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News media in focus: news media prompting government action

This is part of our series of news media case studies. Click here to see more. 

A series of serious road accidents on the Princes Highway in 2017-2018 resulted in critical injuries and fatalities.

This spate of accidents put the condition of the road into the spotlight, fuelled by strong coverage by Australian Community Media mastheads. South Coast Register editor John Handscombe worked with his counterparts at other papers to launch the FIX IT NOW campaign in March 2018.

South Coast Australian Community Media mastheads, particularly the South Coast Register, the Milton-Ulladulla Times, the Bay Post, the Moruya Examiner and the Narooma News, threw their reporting weight behind the campaign. 

The campaign’s statement of purpose ran in print and online in South Coast mastheads:   

“For too long people have been dying on the Princes Highway. 

We have seen major improvements between Gerringong and Berry and will soon see a dual carriageway extending all the way from Sutherland to the Jervis Bay turnoff. We believe improvements now need to extend all the way to the Victorian border, starting with an upgrade between Nowra and Batemans Bay.   

Emergency services workers are telling us they predict more accidents as more traffic pours into the South Coast. They say this extra traffic reaches the most dangerous part of the highway two-and-a-half hours after leaving – exactly into the fatigue zone. 

Our FIX IT NOW campaign aims to exert pressure on the state and federal governments to put aside their differences, strike a fair funding deal for the Princes Highway, commit to and commence urgent safety upgrades.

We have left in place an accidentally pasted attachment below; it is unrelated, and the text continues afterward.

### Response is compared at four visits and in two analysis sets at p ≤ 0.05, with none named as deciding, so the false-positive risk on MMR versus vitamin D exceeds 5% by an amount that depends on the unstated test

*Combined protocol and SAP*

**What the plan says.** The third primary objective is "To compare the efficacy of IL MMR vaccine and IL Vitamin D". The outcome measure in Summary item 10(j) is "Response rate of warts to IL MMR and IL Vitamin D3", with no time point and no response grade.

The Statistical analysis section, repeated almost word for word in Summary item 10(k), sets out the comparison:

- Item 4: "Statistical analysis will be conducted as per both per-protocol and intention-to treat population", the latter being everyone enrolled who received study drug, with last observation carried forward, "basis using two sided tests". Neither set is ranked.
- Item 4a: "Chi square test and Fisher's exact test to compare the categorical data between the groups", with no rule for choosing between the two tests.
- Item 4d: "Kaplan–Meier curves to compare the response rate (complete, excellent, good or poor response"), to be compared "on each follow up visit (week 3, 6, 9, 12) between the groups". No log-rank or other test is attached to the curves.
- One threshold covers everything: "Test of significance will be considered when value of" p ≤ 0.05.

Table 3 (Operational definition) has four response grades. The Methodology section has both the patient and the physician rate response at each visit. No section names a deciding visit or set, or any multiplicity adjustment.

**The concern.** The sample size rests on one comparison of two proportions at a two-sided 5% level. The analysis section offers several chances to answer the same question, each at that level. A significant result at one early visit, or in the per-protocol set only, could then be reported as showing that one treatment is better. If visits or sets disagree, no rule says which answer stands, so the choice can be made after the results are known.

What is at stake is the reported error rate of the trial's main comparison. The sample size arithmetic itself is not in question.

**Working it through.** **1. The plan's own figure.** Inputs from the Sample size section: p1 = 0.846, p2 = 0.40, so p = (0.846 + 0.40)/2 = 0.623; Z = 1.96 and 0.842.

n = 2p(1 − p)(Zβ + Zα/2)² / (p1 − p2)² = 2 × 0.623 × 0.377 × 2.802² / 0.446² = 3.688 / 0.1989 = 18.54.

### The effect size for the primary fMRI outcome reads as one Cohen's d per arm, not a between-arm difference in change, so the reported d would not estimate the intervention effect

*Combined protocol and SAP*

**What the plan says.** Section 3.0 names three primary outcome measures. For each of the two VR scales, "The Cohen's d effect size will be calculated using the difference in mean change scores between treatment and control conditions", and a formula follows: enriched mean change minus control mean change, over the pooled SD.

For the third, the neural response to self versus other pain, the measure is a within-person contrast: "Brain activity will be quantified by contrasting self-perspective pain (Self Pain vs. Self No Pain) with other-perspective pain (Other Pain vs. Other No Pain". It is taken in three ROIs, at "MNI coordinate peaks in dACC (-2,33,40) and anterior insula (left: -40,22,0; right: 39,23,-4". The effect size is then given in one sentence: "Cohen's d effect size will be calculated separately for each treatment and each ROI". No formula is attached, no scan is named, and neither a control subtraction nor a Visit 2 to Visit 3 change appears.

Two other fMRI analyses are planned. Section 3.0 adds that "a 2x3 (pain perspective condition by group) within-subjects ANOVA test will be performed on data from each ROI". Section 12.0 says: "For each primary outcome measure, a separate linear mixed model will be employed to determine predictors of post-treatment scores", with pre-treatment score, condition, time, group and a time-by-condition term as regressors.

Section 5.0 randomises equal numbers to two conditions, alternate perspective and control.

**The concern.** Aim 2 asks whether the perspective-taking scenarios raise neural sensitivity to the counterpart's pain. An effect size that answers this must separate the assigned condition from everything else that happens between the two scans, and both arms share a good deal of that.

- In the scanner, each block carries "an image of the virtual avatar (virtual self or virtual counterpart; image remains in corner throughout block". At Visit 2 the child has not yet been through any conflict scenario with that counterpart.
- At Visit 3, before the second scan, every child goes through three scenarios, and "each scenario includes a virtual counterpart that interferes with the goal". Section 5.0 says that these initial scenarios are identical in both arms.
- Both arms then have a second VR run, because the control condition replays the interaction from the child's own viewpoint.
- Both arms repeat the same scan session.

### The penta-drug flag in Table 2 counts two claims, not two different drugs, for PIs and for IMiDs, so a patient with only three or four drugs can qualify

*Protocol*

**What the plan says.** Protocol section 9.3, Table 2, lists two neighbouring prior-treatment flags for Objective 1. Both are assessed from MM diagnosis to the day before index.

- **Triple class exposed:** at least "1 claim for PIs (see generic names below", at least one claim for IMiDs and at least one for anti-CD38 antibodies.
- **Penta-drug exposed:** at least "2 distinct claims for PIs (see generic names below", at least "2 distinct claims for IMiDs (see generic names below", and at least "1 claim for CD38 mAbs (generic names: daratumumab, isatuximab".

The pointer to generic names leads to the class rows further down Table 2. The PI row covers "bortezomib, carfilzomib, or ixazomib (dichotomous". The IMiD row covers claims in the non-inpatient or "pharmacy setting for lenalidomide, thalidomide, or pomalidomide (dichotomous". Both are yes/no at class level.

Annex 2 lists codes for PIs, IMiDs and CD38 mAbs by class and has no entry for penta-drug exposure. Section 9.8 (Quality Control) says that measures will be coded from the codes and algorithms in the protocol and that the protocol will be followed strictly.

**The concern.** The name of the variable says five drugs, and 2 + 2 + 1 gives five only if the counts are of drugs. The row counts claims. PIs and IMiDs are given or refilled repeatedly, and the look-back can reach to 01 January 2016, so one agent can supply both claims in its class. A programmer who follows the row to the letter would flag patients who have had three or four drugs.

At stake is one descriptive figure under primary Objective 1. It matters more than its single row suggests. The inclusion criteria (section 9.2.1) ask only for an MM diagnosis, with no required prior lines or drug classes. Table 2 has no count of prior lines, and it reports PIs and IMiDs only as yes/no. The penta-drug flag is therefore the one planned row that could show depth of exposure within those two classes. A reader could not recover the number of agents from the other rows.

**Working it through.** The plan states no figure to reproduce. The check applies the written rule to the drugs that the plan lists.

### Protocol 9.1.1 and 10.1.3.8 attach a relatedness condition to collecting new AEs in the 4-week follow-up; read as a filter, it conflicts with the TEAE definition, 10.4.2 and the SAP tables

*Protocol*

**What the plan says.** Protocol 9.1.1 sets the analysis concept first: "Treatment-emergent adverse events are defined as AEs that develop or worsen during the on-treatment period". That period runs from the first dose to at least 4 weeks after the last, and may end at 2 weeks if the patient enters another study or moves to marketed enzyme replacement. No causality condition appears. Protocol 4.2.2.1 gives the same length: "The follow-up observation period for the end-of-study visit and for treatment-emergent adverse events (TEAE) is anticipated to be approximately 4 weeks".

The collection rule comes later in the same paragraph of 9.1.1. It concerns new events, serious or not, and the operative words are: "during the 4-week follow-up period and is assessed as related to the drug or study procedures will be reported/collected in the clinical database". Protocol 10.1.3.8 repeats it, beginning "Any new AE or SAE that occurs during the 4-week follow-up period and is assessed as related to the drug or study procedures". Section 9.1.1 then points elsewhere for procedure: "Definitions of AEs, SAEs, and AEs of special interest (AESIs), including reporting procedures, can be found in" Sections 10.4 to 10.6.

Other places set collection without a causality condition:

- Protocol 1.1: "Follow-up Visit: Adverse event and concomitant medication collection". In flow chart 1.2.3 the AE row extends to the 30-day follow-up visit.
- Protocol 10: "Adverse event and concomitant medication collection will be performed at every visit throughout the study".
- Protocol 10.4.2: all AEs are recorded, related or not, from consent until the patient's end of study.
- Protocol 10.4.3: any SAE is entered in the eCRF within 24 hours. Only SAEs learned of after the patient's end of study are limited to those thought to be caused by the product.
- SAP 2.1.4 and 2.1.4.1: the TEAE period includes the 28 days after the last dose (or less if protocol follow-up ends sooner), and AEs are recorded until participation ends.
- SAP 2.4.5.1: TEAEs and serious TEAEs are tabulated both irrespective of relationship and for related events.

As local news outlets, we play an important role advocating for our local communities. Fighting for the safety of our friends, families, colleagues and community members who rely on the Princes Highway is important and urgent. 

By combining our resources and presenting a unified voice, we can ensure our message is heard loud and clear in Canberra and in Sydney.” 

Newspaper editors involved in the project worked together to publish more than 70 breaking news stories, interviews, analysis pieces, letters and editorials relating to upgrading the road. This included dedicating front pages to crash coverage and calls for action. Publishers sought the views of victims, grieving families, emergency services crews, witnesses, engineers, road safety lobby groups and experts to develop the coverage.



The campaign resulted in unprecedented bipartisan funding commitments for the highway upgrades that the NRMA says will save lives. Until that time, both major political parties had neglected the Princes Highway, from Nowra to the Victorian border. 

The highway upgrades, developed by the NRMA, include: 

  • a divided dual carriageway to the Victorian border and; 
  • in the interim, wire dividers installed in high-risk sections. 

ACM’s South Coast mastheads say they will hold the politicians to account for their promises: “The battle will not be over until our communities no longer suffer the trauma of needless deaths on an underfunded road.”  

Photo: Deputy Prime Minister Michael McCormack, South Coast Register and Bay Post editors John Hanscombe and Kerrie O’Connor and Shadow Infrastructure Minister Anthony Albanese in Canberra.  


This is part of our series of news media case studies. Click here to see more. 

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